NSA “Hacker-In-Chief” on their network penetration techniques (a.k.a pentest 101)

The Enigma 2016 Usenix Conference featured an hour long talk from NSA’s Tailored Access Operations (TAO) chief.

The Enigma 2016 Usenix Conference featured an hour long talk from NSA’s Tailored Access Operations (TAO) chief, where he exposed the ease with which they were able to penetrate most networks without much effort.

The NSA’s TAO group is widely known as one of the most elite and advanced hacking group of the NSA, specializing in custom security penetration scenarios, going as far as having a dedicated catalog of custom hardware implants to insure remote presence into targeted infrastructures.

What Mr Joyce went to present though, had not much to do with such advanced techniques, APTs, TADA, or any other trendy acronym and was much more about the current problems with the IT security landscape.

During his presentation, he described the ways in which they were able to insure their presence into most networks, only by using well-known “standard” penetration techniques : reconnaissance, exploitation, persistence, moving laterally in the network and then collecting data, and by exploiting low-hanging fruits : plaintext authentication, old protocols, etc.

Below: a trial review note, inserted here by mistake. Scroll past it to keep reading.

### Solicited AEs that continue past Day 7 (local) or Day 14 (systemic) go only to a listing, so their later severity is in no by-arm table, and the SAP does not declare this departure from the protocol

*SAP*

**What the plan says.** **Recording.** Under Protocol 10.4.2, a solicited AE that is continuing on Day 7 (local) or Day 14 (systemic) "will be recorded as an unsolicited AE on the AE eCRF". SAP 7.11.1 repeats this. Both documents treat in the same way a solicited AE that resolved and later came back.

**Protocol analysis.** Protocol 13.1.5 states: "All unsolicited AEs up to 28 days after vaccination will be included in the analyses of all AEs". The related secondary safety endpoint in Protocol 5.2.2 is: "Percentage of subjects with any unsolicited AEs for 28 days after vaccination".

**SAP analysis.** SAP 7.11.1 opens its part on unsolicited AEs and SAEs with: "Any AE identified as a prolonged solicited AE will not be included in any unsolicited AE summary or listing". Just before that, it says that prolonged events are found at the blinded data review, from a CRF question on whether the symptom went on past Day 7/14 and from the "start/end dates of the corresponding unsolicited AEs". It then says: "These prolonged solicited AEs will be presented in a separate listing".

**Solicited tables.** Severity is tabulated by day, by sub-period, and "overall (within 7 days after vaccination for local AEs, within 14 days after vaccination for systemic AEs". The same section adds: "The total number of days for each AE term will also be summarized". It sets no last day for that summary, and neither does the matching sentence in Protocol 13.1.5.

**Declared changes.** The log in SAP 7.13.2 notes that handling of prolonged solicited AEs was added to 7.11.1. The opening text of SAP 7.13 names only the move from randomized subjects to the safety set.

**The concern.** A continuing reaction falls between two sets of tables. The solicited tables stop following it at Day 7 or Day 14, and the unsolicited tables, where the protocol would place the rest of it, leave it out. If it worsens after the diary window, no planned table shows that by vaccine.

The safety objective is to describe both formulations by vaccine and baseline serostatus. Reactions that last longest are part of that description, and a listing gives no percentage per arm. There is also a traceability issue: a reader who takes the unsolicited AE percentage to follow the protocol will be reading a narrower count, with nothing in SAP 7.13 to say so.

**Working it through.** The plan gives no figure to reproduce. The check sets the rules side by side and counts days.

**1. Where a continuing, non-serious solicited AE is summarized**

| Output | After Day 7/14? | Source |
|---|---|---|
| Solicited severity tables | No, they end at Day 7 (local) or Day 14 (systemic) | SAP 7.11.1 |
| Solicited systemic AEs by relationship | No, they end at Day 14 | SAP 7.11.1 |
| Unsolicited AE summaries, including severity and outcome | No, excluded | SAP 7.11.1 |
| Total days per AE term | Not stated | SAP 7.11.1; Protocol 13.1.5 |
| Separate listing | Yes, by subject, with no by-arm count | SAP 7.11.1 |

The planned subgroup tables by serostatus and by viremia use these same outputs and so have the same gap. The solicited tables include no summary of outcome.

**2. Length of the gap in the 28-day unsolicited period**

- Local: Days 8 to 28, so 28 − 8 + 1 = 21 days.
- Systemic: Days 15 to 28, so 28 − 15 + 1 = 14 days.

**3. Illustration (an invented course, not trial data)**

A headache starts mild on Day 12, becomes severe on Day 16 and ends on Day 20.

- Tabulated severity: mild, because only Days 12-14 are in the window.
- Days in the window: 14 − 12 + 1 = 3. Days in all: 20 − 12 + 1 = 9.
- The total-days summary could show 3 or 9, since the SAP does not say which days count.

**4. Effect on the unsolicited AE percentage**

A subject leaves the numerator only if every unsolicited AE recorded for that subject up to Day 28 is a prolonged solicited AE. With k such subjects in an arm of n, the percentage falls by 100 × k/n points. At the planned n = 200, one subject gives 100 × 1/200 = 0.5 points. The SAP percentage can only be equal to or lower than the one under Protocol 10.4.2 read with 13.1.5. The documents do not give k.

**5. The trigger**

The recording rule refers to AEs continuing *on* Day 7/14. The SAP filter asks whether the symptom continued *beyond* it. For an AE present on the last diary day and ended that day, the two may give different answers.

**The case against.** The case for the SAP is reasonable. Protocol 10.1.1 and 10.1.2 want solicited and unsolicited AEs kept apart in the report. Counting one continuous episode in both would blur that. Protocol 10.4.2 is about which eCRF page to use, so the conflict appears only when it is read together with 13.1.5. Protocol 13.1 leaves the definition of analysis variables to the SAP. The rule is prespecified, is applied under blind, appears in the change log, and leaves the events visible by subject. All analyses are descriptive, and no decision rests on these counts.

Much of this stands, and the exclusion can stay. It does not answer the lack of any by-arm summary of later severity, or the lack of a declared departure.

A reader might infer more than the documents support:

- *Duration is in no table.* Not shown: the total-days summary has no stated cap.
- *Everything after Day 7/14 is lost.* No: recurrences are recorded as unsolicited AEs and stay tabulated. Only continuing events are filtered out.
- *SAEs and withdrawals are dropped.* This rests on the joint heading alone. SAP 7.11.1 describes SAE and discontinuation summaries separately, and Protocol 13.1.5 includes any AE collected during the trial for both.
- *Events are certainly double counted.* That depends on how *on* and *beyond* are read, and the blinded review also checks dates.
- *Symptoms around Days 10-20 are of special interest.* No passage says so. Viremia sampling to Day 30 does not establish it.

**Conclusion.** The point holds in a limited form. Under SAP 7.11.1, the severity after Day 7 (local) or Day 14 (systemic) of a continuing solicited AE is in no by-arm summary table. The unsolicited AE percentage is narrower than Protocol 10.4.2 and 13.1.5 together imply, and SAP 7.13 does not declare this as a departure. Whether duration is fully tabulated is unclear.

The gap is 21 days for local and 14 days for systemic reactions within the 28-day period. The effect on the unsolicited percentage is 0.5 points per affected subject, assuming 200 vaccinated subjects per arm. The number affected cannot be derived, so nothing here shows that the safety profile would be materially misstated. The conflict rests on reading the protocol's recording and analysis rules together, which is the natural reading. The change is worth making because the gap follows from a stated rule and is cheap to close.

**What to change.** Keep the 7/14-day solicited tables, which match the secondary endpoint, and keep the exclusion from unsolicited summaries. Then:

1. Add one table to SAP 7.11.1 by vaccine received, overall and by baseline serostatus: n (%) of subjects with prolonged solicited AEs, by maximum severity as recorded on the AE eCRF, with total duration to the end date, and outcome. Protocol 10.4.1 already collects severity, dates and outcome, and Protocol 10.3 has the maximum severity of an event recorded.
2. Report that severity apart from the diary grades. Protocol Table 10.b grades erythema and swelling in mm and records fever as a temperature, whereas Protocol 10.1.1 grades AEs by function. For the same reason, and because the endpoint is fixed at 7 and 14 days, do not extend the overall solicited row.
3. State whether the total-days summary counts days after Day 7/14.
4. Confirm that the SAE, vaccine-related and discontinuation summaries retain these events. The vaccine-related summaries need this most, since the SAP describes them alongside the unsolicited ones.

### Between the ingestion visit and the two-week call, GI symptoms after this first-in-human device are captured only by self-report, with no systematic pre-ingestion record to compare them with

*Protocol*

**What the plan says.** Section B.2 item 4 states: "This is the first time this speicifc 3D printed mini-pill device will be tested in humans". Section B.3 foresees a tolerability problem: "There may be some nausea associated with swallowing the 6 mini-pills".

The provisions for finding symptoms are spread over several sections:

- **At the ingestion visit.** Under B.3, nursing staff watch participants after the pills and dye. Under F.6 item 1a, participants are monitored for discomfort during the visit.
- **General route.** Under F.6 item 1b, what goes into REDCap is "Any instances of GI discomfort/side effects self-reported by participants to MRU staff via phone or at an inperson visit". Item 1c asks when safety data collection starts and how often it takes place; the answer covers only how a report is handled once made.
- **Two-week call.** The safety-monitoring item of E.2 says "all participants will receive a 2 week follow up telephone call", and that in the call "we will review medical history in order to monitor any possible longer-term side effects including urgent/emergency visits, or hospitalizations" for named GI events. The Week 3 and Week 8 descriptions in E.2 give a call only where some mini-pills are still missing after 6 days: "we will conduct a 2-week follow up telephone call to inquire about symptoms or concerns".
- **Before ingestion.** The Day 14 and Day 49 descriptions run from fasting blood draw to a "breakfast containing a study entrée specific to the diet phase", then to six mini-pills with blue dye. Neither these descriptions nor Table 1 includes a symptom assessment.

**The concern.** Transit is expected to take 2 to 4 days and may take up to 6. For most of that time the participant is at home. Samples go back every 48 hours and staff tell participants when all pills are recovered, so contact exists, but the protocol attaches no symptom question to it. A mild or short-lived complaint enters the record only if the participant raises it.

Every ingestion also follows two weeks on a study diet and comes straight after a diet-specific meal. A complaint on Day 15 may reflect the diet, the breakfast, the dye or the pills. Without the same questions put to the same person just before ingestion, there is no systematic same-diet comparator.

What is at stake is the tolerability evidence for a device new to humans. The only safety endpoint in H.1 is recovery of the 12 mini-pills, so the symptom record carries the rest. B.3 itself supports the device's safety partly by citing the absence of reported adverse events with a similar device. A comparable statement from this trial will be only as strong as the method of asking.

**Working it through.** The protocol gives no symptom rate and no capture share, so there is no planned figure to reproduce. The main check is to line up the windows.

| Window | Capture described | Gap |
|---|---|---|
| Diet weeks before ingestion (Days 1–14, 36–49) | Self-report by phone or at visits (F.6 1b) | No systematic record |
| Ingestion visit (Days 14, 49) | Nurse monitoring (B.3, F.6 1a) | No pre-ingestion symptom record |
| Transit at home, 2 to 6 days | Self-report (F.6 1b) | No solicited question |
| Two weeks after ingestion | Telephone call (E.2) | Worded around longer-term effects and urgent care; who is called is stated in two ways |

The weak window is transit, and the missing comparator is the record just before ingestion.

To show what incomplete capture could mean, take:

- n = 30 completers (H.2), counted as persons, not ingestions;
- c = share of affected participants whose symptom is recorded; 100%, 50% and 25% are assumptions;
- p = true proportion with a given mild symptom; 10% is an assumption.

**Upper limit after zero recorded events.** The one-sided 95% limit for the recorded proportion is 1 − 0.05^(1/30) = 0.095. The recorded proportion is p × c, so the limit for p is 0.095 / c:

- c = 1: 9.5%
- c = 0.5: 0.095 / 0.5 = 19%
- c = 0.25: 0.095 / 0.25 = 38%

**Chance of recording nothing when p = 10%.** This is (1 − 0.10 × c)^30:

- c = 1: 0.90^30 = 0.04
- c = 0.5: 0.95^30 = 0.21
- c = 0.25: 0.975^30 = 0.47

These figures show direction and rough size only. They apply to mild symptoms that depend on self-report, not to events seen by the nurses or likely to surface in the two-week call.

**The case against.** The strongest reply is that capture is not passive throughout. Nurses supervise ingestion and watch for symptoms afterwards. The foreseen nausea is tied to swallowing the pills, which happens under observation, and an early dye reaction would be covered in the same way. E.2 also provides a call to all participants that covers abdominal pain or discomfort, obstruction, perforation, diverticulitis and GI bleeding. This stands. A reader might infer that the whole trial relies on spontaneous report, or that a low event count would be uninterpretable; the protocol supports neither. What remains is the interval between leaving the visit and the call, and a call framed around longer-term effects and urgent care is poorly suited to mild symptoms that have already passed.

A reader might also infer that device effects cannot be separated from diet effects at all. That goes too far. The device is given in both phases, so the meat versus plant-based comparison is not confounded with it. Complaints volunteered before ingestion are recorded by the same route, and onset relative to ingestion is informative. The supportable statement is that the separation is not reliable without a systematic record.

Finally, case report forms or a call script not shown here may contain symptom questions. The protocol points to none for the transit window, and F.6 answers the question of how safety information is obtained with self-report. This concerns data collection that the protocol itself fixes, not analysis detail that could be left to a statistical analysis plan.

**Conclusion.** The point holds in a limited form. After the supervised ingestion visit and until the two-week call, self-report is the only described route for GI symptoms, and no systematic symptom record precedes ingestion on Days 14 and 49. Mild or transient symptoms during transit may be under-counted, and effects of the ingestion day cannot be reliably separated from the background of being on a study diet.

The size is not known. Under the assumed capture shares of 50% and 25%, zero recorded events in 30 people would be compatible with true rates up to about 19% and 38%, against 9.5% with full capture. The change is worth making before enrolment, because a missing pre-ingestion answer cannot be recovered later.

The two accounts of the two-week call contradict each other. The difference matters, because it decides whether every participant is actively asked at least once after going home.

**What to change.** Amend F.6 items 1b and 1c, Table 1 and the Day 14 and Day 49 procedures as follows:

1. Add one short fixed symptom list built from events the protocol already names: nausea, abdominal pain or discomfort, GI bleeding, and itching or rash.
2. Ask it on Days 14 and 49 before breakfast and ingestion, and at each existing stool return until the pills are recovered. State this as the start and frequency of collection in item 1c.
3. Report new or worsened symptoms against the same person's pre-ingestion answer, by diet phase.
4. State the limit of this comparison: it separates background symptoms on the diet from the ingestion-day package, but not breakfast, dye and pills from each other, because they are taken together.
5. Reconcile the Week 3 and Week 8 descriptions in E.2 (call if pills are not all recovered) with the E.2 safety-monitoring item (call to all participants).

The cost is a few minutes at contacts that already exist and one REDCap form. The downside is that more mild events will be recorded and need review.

Almost describing the Top 3 critical security controls, Joyce said “If you really want to protect your network you have to know your network, including all the devices and technology in it” adding “In many cases we know networks better than the people who designed and run them.”

He also mentioned that their use of 0-days is fairly exceptional : “A lot of people think that nation states are running their operations on zero days, but it’s not that common”.

One final interesting statement was the reference to their preference on using mobile & IoT devices to get into the network, such as cell phones from employees or heating and cooling systems.

Though it’s possible to doubt the veracity of such statements made in the light of a publicly recorded conference, it still shows that most networks today can be successfully targeted by malicious adversaries through secondary and ternary assets: they are usually not well looked after and secured because their quantity forbids current security products to efficiently scale to cover all of them and thus the few security experts most companies dispose of, are obliged to focus on the most critical systems.

Related

Comments